The Application of Froth Flotation Technology to Copper in Canada in the Early 20TH Century

Additonal authors: Bilaniuk, K.L.. Book title: Proceedings of the 58th Conference of Metallurgists Hosting Copper 2019. Chapter: . Chapter title:

Proceedings, Vol. Proceedings of the 58th Conference of Metallurgists Hosting Copper 2019, 2019

Nesset, J. E.

The introduction of froth flotation technology in Canada, and in particular, in British Columbia, began not long after it was successfully applied in the Broken Hill mining area of Australia which began around 1905. It proved to be a revolutionary and transformative technology that resulted in marginal operations in copper, lead and zinc becoming profitable in spectacular fashion. The paper presents the technology of both oil flotation and froth flotation in the context of the challenges of the time and its early application in British Columbia at the Le Roi No.2 mine (1903), the Britannia Copper mine (1912), and at the Allenby concentrator of the Copper Mountain mine (1918-19). New-found archival documents indicate the Britannia application to be the first production application of froth flotation for copper ore outside Australia, a claim that is currently made by the Braden mine (now El Teniente) in Chile. Flotation was initially an add-on process following gravity methods but was rapidly shown to be far superior method for the bulk and selective recovery of metal sulphides. Flotation proved particularly successful for the recovery of zinc sulphide (the so-called ‘zinc problem’) which was considered a contaminant at the time. The ‘copper problem’ related to the poor recovery of fine copper sulphide particles that were not amenable to gravity methods. The success of flotation led to changes in both the scale and methods of mining, concentration and smelting in a manner that allowed integrated mining companies to flourish. Many are still with us today. INTRODUCTION The advent of froth flotation in the early 20th century was truly a revolutionary technological development, not only for the mining and metallurgical industries, but arguably more so for business and society overall. The Canadian technology historian Jeremy Mouat stated (1996) “The development of flotation was the greatest single metallurgical improvement of the modern is not overstating the case to claim that flotation was of central importance to the smooth functioning of the global economy”. It should, therefore, be a story of interest to us all. The aim of this paper is not to retell the full story, that has been well covered by others (Hoover, 1912; Rickard, 1916a; Hines & Vincent, 1961; Lynch et al., 2010) but rather to add some Canadian perspective and the key role played by companies and individuals in those early days, focusing on events in British Columbia’s copper industry. EARLY DEVELOPMENTS During the later half of the 19th century, a number of flotation-related patents were issued. These include the 1860 patent (Britain) granted to William Haynes for a process to separate sulphides from ground ore by mixing it with oil (1-10% wt) followed by a separation process in a water-filled vessel; the 1877 patent granted to Georg and Adolph Bessel (Germany) for a process involving the mixing of oil and graphite ore followed by boiling in water to produce a high grade graphite froth (>90% carbon); and the 1885 patent granted to Rebecca ‘Carrie’ Everson for the separation of sulphides by mixing sulphide ore with small quantities of oil, and adding water followed by sulphuric acid. These processes are more properly referred to as bulk oil flotation due to the relatively large quantity of hydrocarbon used.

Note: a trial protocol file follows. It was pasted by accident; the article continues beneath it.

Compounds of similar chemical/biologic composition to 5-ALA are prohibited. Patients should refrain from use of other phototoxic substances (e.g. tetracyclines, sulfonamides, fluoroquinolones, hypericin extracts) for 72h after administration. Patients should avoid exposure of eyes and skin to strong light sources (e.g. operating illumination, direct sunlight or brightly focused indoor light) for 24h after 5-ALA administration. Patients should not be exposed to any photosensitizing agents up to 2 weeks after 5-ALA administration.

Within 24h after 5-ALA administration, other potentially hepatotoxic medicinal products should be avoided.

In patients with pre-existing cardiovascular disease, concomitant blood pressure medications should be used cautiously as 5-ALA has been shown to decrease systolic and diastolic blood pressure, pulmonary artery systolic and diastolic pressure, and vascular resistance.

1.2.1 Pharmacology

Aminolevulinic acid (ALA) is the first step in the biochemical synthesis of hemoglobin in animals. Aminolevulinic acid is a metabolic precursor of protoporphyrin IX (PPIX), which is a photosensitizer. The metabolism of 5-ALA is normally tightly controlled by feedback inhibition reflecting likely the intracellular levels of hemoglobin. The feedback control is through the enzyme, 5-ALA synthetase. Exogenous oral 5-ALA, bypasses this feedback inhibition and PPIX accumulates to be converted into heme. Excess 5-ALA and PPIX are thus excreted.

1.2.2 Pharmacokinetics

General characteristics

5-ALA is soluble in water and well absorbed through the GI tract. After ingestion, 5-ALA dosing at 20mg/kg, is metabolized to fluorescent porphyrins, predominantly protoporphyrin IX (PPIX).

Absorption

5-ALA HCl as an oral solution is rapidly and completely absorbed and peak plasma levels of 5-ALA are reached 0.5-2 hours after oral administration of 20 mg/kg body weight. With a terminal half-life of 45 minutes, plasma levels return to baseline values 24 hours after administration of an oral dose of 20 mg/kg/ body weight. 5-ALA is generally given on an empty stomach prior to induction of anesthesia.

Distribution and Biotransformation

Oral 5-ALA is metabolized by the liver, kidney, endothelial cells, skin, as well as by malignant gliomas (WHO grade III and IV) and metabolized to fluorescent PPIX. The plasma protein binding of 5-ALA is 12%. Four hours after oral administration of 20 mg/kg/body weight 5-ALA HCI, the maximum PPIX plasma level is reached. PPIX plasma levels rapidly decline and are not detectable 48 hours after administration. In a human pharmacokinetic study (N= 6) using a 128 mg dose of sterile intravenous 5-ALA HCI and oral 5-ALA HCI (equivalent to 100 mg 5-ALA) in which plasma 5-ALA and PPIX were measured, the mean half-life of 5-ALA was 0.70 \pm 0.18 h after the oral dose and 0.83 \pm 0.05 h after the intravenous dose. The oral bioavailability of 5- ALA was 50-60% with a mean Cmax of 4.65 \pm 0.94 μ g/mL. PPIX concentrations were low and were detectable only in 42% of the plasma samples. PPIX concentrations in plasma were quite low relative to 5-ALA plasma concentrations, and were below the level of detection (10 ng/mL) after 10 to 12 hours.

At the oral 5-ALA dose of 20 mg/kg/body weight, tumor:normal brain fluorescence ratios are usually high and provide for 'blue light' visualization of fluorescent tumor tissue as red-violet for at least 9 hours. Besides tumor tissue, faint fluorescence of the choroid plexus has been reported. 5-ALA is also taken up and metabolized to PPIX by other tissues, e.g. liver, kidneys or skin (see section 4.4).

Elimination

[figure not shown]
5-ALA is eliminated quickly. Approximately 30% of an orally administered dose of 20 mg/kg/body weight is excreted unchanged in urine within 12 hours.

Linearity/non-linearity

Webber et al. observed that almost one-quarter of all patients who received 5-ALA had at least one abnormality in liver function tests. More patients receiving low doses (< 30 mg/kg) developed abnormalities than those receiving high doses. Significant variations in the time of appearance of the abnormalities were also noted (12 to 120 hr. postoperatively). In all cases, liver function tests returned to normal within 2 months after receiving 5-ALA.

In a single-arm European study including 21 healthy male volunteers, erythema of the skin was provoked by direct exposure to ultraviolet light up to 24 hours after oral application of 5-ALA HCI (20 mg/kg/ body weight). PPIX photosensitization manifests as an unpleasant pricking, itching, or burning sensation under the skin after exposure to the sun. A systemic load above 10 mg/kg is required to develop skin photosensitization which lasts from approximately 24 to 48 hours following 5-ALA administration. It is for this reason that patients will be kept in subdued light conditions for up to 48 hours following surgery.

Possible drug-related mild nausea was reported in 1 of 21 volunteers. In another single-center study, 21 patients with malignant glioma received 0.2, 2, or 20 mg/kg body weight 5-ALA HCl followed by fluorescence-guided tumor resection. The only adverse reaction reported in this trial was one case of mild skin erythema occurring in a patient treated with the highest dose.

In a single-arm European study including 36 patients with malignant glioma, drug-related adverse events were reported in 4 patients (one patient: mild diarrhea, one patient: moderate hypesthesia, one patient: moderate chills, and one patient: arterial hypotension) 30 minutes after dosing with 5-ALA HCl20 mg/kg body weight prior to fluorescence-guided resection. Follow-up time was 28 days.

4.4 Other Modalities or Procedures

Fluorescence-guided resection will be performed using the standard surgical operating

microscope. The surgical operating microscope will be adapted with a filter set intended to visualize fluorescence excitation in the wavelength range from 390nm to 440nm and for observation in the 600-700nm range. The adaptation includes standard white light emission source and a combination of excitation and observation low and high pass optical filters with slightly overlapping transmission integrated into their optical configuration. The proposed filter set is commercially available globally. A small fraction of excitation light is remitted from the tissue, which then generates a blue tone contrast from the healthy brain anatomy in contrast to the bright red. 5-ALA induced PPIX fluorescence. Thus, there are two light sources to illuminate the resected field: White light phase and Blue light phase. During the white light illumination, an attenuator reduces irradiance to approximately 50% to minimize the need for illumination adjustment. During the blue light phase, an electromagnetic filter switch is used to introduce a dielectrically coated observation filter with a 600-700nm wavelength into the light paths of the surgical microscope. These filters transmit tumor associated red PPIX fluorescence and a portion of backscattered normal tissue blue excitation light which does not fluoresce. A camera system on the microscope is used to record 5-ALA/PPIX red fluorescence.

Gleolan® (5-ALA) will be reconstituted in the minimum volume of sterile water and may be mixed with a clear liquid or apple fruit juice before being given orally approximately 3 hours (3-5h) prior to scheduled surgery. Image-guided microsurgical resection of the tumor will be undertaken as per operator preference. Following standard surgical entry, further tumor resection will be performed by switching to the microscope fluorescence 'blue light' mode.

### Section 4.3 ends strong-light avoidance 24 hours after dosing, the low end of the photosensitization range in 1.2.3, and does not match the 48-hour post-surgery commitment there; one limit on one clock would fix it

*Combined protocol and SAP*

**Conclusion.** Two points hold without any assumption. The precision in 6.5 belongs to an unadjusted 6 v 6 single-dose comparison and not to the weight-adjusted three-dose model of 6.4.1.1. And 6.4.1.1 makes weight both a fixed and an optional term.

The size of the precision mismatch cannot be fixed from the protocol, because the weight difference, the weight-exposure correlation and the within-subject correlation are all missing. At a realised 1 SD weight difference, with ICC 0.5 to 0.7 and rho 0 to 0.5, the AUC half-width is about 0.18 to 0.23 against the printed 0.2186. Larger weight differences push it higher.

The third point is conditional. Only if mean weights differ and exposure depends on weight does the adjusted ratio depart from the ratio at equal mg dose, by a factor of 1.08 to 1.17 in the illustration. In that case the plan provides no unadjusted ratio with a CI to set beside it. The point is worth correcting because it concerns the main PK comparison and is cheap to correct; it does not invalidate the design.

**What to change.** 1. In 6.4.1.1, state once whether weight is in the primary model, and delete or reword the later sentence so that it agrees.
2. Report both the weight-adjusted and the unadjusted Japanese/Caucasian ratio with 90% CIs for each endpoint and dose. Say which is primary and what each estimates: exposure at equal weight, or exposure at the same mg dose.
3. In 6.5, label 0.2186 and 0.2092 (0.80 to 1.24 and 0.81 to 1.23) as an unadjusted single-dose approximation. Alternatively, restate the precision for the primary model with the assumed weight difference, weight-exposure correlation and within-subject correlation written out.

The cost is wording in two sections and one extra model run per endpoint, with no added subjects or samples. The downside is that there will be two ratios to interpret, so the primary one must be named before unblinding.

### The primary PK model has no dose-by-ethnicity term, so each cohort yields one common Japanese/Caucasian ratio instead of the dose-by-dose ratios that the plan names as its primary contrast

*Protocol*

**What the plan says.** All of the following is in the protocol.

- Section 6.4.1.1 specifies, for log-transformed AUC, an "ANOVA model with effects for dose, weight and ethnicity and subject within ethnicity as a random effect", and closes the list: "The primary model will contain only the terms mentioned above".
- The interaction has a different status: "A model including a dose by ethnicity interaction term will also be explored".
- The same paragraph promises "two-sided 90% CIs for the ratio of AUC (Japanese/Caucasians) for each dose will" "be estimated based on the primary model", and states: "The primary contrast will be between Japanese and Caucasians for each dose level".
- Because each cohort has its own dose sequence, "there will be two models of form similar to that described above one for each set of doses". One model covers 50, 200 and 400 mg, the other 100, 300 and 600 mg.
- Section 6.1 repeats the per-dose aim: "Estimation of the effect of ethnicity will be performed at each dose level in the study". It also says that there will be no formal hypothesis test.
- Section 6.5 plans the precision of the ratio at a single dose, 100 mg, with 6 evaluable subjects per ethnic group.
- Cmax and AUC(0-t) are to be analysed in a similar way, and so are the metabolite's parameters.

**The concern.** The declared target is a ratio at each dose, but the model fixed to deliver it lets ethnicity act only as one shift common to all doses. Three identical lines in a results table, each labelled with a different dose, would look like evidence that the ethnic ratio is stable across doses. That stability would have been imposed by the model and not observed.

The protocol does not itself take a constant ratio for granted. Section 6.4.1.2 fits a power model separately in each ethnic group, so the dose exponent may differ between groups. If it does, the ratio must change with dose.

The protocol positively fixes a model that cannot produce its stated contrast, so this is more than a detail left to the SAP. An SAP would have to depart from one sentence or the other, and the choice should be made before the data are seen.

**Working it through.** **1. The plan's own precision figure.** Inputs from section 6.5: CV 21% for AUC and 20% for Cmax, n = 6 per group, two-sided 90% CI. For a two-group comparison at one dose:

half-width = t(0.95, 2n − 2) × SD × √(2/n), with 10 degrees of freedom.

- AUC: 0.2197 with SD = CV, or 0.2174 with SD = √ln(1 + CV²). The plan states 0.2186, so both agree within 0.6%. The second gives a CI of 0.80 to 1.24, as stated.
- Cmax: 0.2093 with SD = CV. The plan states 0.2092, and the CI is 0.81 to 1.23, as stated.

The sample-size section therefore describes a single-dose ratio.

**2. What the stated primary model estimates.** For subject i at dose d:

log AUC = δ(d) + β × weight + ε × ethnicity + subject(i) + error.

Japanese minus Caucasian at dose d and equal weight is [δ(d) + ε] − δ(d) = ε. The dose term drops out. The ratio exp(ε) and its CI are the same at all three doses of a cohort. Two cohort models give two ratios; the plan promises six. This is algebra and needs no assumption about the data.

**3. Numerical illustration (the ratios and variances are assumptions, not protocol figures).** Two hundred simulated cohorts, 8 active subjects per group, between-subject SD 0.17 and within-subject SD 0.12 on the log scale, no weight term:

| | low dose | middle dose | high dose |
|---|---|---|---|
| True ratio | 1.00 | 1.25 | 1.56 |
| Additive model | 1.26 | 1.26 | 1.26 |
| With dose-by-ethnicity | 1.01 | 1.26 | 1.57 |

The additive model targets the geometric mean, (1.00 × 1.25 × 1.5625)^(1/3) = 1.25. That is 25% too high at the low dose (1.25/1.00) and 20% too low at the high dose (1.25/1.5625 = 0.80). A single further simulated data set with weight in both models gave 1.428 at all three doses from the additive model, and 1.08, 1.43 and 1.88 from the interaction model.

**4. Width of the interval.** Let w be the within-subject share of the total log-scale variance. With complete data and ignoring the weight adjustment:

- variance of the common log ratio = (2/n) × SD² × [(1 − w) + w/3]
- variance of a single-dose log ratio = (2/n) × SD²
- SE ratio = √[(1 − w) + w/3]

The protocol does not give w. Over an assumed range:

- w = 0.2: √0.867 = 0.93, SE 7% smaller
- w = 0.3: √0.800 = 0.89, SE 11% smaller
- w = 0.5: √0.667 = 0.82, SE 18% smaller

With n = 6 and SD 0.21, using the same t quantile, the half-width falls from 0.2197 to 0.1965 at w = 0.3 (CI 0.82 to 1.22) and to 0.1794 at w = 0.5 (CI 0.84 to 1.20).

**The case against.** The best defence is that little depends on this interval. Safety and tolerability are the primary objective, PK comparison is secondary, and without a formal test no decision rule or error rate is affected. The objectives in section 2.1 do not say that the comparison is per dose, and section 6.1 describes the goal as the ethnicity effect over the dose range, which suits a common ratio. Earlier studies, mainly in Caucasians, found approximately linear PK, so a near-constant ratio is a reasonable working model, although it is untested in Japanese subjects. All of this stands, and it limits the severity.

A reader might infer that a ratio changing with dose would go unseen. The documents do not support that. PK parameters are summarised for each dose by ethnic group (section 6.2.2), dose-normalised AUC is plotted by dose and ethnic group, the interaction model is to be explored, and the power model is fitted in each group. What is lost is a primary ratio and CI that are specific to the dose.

Keywords: Copper 2019, COM2019